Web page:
Part of the above was taken from ~James Mooney, **Myths of the Cherokee**, originally published in the 19th Annual Report of the Bureau of American Ethnology, in 1900, & republished in 1995 by Dover Publications, Inc, NY.    




Weekly Courier Journal
4-22-1889


Odd Bits of Character Found amid the
Hills of Eastern Kentucky

Some Scraps of Conversation That Show
Their Peculiar Style of Talk

A Tribe of Indians Which Continues
to Flourish In Floyd County

GATHERING IN THE 'SHINERS
(Bill Cole - Cherokee Indian Chief)

Excerpted;

Hazard, Perry County April 15 --

..."Revenue officers are in great disrepute with all of them and the children are taught to run at the sight of a 'potcutter' and thus the older folks are often given warning by the screams of the youngsters at the sight of a strange man. The children are as wild as rabbits and can scramble over hillsides faster than men can go over them on horseback and hence they often get by the revenue officers where a man would be stopped with a shot.

Near the line between Floyd and Magoffin county, signs of a still caused a search to be made back into the hills. When a quarter of a mile up a ravine a lot of yellow-faced children suddenly appeared under the horses' legs and with shrill squalls of terror sped off to a tiny cabin perched on a big rock.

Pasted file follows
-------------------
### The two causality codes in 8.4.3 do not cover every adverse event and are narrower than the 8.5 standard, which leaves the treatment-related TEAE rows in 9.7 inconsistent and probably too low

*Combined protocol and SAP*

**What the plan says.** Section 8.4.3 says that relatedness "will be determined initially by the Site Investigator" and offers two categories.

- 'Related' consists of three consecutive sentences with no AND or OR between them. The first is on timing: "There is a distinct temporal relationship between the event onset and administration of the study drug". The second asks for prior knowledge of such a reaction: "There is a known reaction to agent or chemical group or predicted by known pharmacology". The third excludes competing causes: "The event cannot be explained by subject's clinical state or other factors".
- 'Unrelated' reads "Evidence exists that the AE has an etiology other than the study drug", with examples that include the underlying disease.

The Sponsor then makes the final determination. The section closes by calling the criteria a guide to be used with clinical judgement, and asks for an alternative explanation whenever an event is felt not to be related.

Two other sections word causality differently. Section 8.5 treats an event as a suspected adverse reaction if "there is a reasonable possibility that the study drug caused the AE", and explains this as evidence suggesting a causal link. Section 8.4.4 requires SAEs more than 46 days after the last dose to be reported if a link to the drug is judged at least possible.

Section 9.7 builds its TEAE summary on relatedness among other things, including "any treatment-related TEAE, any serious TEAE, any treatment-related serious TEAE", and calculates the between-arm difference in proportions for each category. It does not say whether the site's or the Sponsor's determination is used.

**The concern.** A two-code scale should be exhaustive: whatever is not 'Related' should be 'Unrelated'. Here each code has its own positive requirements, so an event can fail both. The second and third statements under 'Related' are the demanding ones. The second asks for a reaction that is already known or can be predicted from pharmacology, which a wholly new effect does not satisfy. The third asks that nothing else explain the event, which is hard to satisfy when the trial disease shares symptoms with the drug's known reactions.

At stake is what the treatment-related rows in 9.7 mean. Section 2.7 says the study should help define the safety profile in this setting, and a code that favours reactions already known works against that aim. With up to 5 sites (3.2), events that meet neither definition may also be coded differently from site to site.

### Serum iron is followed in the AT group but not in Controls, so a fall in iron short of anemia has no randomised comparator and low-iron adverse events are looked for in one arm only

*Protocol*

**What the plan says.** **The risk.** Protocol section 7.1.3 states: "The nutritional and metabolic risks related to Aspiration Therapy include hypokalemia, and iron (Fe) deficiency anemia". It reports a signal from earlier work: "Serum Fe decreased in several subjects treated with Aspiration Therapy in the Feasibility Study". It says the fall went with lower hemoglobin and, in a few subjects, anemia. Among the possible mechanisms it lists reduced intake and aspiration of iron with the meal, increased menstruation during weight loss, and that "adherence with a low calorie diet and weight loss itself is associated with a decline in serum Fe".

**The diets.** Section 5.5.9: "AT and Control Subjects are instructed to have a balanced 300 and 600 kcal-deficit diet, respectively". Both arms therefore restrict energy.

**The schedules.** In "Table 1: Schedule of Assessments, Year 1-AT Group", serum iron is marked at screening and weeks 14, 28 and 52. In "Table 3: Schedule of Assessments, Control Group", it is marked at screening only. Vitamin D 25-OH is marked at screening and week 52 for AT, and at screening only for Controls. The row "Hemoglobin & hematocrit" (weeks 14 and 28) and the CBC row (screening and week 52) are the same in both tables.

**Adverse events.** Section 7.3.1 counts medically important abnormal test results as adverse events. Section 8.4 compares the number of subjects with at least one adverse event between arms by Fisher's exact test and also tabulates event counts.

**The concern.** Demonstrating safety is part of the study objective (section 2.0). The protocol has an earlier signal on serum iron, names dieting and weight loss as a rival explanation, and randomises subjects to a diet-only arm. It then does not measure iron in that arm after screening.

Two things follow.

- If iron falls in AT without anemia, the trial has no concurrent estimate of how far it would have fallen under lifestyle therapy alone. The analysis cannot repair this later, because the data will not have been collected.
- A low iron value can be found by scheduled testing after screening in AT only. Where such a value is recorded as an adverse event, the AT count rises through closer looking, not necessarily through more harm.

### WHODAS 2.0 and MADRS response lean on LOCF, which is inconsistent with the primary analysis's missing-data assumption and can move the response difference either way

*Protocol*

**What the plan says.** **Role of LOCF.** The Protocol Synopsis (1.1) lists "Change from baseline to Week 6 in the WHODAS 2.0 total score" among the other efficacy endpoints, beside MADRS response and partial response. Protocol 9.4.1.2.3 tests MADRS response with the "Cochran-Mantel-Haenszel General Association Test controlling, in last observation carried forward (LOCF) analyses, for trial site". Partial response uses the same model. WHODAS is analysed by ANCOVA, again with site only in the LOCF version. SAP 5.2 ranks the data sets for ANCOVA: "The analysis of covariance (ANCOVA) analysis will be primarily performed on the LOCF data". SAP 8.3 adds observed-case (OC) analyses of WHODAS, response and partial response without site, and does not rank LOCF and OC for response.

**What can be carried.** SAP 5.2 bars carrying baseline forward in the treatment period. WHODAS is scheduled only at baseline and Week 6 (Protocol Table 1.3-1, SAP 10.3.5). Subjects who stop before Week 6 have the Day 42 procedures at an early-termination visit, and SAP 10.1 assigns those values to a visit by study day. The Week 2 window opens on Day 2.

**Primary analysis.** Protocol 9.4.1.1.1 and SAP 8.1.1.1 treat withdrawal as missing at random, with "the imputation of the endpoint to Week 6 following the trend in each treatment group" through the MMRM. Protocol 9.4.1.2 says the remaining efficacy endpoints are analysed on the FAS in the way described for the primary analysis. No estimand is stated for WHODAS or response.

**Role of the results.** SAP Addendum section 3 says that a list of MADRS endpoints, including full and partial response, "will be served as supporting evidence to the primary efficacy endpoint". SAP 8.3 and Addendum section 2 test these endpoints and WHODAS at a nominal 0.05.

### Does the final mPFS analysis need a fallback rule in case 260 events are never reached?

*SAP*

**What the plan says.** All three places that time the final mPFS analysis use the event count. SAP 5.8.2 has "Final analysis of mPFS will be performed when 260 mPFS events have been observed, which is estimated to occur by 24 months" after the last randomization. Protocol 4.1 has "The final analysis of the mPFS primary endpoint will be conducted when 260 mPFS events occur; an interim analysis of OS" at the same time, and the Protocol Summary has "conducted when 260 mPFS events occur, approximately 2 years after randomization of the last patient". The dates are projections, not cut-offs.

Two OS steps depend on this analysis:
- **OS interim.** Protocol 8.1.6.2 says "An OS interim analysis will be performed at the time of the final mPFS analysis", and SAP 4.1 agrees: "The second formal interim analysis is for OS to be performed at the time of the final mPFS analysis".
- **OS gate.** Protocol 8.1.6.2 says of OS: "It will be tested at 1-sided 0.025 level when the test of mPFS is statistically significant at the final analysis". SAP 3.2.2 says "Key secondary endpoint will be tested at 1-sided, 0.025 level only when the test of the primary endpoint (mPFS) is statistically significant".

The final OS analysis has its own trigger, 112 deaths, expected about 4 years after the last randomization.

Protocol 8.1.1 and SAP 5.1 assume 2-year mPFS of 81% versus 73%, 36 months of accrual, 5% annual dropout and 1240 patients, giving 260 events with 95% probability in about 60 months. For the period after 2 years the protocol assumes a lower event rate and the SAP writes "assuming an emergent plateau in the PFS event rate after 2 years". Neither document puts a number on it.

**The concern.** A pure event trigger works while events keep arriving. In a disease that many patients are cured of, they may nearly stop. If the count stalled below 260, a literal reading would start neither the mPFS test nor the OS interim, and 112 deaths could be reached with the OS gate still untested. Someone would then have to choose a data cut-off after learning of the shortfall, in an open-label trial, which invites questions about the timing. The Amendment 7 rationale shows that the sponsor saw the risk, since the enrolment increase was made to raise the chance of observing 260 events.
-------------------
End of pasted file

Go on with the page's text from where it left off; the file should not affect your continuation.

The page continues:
A woman with a very yellow face came to the door and after piling her youngsters into a box sardine -style informed us that she was Bet - the great-granddaughter of old Bill Cole, the aged Cherokee Indian  chief who died on the same hill ten years before. Cole the head of a tribe of half-breeds and about a hundred and fifty of his people still live on the same ridge. He was 110 years old when he died and his grave is on the highest spur of the mountain where his house still stands. The Indians drink moonshine but have not yet begun to make it and no still was found on old Bill's great-granddaughter's farm.''



A STRANGE PEOPLE

Excerpt
The owner was a full-blooded Indian, with keen, black eyes, straight black hair, high cheeks, and a hook nose. He played upon his violin with his fingers instead of a bow, and entertained us with a history of his grandfather, who was a Cherokee chief, and by singing some of the songs of his tribe.